Protecting and defending American settlers from Indian attacks was to be the main purpose of the army and Washington hoped that Wayne would succeed especially after the defeat that Harmar and St. Clair suffered in the hands of the Indians. In May 1793, Wayne arrived with his troops to back the Army of the Northwest. This army was positioned near Cincinnati at Fort Washington. Having realized that the previous armies had suffered defeat due to lack of training, Wayne drilled and instructed his troops repeatedly to avoid encountering what Harmar and St. Clair had encountered at the hands of the Indians. He left Cincinnati in October, heading towards Fort Jefferson. He ordered the construction of Fort Greenville where his army stayed for the rest of winter. His men also built on the site where St. Clair was defeated another fort which was named Fort Recovery.

Tensions continued to build during the summer of 1794 between the natives and the Americans which exploded into an attack by the Indians on a supply train which had left for Fort Greenville from Fort Recovery. This took place on 30 June when under the command of Little Turtle, a combination of Ojibwa Indians, Delaware Indians, Miami Indians, Shawnee Indians and Ottawa Indians made their first move on Wayne’s supplies. Wayne was at the center of the Indian Territory by late July. Fort Defiance was constructed in early August to serve as a supply deport as well as protecting the army. Crops and villages of the natives were also destroyed during this time. The leader of Miami Indians, Little Turtle, declined to lead the tribes into battle believing that the Indians had to pursue peace. He deferred the Shawnee leader, Little Turtle who later assumed command of the natives.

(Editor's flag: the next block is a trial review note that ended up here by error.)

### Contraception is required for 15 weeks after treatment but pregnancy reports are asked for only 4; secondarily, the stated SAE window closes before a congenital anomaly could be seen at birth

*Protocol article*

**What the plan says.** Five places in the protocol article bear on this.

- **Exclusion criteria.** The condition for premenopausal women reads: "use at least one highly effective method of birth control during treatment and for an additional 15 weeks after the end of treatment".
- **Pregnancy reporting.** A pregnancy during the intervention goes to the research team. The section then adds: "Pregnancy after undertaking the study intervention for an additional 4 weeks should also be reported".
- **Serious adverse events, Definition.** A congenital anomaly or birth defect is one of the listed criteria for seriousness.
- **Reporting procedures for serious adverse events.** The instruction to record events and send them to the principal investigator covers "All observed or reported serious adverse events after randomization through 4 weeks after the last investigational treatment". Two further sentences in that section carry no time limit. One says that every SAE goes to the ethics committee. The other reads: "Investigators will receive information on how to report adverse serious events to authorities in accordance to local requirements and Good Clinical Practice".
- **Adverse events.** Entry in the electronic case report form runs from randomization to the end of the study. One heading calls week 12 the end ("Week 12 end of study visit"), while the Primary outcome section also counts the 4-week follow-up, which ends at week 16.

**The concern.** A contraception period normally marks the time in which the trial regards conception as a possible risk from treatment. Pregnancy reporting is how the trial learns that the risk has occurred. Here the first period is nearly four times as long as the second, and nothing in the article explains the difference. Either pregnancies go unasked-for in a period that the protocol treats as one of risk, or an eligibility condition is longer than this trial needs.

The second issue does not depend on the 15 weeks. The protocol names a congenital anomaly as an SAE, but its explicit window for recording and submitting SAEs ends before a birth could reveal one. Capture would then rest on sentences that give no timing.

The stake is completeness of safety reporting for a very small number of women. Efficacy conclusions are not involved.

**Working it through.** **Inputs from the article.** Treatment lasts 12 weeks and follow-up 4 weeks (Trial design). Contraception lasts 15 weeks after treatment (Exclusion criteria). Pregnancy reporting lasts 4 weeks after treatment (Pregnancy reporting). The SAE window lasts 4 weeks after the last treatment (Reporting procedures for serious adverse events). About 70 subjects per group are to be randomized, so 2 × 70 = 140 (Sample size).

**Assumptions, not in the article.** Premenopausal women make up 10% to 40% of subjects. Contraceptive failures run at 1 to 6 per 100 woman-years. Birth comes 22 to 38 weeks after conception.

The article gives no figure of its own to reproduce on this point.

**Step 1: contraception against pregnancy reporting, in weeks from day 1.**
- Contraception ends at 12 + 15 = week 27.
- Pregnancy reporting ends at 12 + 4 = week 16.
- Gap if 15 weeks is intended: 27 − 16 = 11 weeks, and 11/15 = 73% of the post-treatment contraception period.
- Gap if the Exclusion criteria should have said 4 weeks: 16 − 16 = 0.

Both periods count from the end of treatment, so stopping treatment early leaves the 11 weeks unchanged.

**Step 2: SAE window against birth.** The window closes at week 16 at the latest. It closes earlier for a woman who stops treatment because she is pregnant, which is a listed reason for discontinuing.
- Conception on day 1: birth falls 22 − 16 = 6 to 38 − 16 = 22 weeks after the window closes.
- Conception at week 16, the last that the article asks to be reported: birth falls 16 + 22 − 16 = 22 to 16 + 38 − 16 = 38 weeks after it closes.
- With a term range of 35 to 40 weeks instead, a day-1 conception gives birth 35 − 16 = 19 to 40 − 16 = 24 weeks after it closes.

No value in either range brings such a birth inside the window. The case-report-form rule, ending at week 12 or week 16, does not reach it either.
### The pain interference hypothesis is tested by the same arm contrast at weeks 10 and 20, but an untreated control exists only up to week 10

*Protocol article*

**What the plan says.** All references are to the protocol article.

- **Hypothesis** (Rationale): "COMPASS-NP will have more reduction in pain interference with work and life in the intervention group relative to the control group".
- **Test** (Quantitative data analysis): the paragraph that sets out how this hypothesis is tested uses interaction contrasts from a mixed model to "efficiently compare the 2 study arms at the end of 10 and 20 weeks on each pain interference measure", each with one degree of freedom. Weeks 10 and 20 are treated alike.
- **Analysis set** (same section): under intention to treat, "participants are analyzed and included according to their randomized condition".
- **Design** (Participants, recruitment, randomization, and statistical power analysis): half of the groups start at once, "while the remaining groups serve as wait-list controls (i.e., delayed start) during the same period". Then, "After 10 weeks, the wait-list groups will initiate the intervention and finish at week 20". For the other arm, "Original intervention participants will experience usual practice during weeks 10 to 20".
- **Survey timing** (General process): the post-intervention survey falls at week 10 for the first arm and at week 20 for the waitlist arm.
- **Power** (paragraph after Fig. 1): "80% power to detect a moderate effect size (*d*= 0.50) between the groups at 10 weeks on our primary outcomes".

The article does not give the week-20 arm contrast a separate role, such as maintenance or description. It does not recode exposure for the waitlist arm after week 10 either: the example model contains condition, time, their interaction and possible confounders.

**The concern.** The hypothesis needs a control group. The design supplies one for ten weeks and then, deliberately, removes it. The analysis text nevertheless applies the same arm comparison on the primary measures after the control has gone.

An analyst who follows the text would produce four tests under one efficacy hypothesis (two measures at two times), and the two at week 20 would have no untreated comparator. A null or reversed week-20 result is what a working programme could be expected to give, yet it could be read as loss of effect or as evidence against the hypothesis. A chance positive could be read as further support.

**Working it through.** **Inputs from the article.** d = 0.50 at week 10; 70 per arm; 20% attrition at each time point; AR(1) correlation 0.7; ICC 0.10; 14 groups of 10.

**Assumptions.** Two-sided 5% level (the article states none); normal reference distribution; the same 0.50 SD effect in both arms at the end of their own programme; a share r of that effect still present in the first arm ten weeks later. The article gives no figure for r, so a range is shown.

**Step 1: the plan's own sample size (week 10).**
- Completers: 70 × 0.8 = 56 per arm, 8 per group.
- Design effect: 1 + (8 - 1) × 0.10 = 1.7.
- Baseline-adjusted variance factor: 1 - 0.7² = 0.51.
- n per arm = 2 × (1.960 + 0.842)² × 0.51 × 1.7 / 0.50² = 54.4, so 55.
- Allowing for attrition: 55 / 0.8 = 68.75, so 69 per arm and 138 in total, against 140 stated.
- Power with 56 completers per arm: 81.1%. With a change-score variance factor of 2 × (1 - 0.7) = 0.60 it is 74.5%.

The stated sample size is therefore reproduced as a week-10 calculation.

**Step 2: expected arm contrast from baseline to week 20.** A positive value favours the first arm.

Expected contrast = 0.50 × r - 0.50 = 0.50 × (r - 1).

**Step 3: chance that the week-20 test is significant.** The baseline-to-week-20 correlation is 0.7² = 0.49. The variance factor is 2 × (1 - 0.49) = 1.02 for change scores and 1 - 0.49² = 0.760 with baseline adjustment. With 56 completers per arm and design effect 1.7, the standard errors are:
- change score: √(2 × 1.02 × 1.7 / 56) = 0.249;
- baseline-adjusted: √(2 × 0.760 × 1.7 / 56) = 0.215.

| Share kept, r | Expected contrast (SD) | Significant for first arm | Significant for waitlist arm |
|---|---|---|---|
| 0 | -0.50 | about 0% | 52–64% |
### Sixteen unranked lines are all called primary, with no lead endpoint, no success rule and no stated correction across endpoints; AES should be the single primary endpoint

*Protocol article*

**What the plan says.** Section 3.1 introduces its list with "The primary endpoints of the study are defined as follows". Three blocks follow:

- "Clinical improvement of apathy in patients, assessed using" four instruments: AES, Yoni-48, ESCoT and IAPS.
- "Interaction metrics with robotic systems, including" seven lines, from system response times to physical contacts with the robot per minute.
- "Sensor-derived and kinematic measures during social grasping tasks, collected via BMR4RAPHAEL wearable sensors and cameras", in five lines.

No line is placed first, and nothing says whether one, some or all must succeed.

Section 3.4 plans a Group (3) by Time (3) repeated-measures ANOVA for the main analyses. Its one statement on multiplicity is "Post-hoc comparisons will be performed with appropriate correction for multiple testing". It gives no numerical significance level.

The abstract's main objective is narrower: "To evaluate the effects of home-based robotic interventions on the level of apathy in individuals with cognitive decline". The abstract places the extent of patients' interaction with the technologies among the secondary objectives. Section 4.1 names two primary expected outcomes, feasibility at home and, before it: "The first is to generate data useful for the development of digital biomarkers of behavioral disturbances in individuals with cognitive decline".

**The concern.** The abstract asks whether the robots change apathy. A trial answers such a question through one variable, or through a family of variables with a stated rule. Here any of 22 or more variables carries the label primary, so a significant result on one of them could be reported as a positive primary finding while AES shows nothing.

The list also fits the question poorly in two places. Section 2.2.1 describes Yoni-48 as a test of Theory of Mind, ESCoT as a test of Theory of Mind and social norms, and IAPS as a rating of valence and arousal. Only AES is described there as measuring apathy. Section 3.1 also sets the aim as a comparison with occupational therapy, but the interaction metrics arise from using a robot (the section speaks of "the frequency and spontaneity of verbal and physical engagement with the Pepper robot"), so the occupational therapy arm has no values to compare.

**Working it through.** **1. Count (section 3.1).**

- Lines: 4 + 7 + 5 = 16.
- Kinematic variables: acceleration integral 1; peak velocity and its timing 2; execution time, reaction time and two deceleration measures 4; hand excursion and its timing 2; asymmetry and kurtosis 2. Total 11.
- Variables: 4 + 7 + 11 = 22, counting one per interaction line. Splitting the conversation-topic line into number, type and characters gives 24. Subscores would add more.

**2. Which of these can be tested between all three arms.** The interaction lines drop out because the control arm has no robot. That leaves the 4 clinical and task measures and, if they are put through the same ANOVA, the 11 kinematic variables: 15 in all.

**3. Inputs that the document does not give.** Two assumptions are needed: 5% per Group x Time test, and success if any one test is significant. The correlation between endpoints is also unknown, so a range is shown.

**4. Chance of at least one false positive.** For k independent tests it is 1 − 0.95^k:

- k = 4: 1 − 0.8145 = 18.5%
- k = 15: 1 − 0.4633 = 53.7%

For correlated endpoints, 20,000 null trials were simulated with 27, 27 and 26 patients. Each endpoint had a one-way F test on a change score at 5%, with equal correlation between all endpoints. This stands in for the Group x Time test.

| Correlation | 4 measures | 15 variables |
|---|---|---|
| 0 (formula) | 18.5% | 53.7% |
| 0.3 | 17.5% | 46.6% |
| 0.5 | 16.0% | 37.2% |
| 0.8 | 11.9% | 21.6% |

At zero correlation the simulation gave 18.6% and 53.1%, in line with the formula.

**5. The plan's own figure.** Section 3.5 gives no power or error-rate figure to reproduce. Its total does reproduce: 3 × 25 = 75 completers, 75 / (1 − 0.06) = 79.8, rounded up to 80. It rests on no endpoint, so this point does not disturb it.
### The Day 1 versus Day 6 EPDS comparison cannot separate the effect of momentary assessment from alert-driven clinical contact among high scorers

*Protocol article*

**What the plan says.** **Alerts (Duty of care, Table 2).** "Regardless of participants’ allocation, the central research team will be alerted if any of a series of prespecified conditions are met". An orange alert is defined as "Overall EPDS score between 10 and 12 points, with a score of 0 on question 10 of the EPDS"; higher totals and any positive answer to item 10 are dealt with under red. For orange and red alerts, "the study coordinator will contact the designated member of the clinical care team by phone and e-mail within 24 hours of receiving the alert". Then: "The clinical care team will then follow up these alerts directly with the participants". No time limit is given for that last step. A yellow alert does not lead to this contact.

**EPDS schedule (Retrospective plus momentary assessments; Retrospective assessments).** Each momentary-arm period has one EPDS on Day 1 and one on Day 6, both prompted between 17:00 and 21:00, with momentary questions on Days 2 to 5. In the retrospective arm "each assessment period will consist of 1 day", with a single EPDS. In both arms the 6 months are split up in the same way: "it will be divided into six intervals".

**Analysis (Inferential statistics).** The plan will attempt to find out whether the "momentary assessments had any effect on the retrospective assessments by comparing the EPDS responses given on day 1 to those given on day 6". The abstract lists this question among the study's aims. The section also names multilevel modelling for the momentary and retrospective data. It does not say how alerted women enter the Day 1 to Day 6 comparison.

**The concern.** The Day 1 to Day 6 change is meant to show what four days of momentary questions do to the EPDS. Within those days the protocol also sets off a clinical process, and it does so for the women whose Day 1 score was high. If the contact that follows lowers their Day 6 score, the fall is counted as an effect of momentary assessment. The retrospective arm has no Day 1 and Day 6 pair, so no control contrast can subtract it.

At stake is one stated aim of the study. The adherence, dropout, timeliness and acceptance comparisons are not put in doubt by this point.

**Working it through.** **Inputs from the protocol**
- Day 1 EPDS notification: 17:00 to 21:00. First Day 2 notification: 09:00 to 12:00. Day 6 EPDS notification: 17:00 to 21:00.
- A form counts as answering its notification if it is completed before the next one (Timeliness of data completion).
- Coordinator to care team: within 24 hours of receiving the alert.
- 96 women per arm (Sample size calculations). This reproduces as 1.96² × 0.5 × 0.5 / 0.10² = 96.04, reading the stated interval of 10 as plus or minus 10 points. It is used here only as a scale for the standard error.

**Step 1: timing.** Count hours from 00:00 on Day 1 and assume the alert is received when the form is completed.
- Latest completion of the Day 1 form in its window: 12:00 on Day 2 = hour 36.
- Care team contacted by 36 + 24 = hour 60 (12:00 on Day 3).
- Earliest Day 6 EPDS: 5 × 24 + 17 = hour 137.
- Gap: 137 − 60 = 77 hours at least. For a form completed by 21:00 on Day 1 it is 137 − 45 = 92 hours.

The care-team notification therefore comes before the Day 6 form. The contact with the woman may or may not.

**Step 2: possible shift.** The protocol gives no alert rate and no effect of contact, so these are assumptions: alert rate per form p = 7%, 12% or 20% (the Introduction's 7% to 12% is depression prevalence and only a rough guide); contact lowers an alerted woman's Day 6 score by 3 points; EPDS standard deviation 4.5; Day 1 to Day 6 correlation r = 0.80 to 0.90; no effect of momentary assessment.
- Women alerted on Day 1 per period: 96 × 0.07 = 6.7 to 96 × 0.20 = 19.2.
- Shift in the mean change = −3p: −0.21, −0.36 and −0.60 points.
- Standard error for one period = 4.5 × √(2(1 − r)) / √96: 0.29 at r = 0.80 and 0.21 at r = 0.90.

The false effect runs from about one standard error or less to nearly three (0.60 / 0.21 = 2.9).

The Indians readied to attack the Legion of the United States army at the Fallen Timbers as it proceeded toward Maumee River. A tornado had fallen many trees in this area and the natives hoped that these would provide sufficient cover against the enemies. The Indians had anticipated that Wayne’s soldiers would reach the place on nineteenth August but this did not happen. The soldiers arrived the following day to find the starving natives still at the Fallen Timber. The Indians were driven from the battlefield even though they attempted to use the fallen trees for cover. The battle came to be known as the Battle of the Fallen Timber. Hoping for the protection and assistance of the English, the natives retreated to Fort Miamis. However, the English did not offer them any assistance and Wayne pursued them to the fort. On his arrival, he told the British to evacuate the Northwest Territory, an order that the British commander obliged. Rather than engage the English, Wayne withdrew to Fort Greenville.